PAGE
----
I also planted two varieties of peppers – California Bell Peppers and Jalapenos.  Recently, I have seen gorgeous Bell Peppers being sold at a local pazar – red, yellow and green!  American style! And cheaper than Turkish peppers!   [Turkish bell peppers have a much thinner skin and are not as flavorful.  They are also only sold as green.  They are the perfect size for making stuffed peppers (“dolma”).] Fun to have in my own garden.  I have never seen fresh jalapeno peppers here.  I’m dreaming of making “armadillo eggs” with them.

I still have more to do:  poblano peppers, cucumbers, butternut squash, flowers.  My sister says she is going to get me seeds for a Passion Flower. She better!  This is the plant I nourished in my Philadelphia backyard.  Boy, do I miss it!

My "Jerry Garcia" - Passion Flower
My “Jerry Garcia” – Passion Flower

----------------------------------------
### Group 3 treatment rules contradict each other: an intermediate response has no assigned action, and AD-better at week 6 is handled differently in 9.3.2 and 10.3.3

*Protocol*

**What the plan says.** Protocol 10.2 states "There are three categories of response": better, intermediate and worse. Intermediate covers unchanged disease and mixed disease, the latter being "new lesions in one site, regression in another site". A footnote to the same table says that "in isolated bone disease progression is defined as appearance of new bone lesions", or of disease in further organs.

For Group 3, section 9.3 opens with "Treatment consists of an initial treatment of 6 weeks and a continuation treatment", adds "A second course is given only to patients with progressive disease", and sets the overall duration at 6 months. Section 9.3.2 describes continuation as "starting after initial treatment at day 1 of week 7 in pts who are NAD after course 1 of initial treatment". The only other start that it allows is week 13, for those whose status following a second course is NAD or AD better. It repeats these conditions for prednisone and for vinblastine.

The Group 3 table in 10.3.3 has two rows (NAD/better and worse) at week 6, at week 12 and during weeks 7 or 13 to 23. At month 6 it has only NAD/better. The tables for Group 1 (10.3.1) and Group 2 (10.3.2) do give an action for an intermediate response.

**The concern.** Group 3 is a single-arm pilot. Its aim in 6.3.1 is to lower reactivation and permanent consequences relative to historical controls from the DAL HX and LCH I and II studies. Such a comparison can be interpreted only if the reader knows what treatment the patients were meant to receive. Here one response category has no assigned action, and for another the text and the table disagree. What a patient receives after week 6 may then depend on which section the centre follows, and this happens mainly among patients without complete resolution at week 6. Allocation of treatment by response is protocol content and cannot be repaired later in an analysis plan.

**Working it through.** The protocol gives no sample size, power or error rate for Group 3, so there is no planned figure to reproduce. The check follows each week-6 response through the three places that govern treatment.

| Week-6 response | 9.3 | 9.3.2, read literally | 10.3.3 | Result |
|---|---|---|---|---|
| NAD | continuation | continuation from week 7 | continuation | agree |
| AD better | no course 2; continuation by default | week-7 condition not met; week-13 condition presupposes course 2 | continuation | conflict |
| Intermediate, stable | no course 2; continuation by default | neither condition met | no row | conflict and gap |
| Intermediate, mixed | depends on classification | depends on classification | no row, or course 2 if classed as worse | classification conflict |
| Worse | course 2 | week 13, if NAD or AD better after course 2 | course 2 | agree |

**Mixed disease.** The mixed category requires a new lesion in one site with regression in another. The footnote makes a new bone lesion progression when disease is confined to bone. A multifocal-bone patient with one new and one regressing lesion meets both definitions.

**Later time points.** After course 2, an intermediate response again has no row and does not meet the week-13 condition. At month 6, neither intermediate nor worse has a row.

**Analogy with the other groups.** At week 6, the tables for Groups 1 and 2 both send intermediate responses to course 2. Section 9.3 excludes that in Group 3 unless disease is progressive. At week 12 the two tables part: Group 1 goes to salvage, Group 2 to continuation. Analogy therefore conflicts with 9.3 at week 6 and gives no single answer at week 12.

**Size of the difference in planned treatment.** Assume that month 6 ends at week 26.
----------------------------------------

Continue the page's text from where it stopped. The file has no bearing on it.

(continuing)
For those of you who know my tiny balcony, you must think I am nuts!  I am.  I have started way too many seeds, for plants – many of which I can buy here easily.  This year, I am hoping to expand.  I am going to take a piece of land from the common area and start planting.  Why not?  That’s the Turkish way – do what you want.  Don’t ask questions.


4 thoughts on “How to Start Seeds for Balcony and Small Gardens

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  1. . . why not ‘pinch’ a bit of land and put it to productive use – keep at it for a few years and you may get a small fine and the title deeds 🙂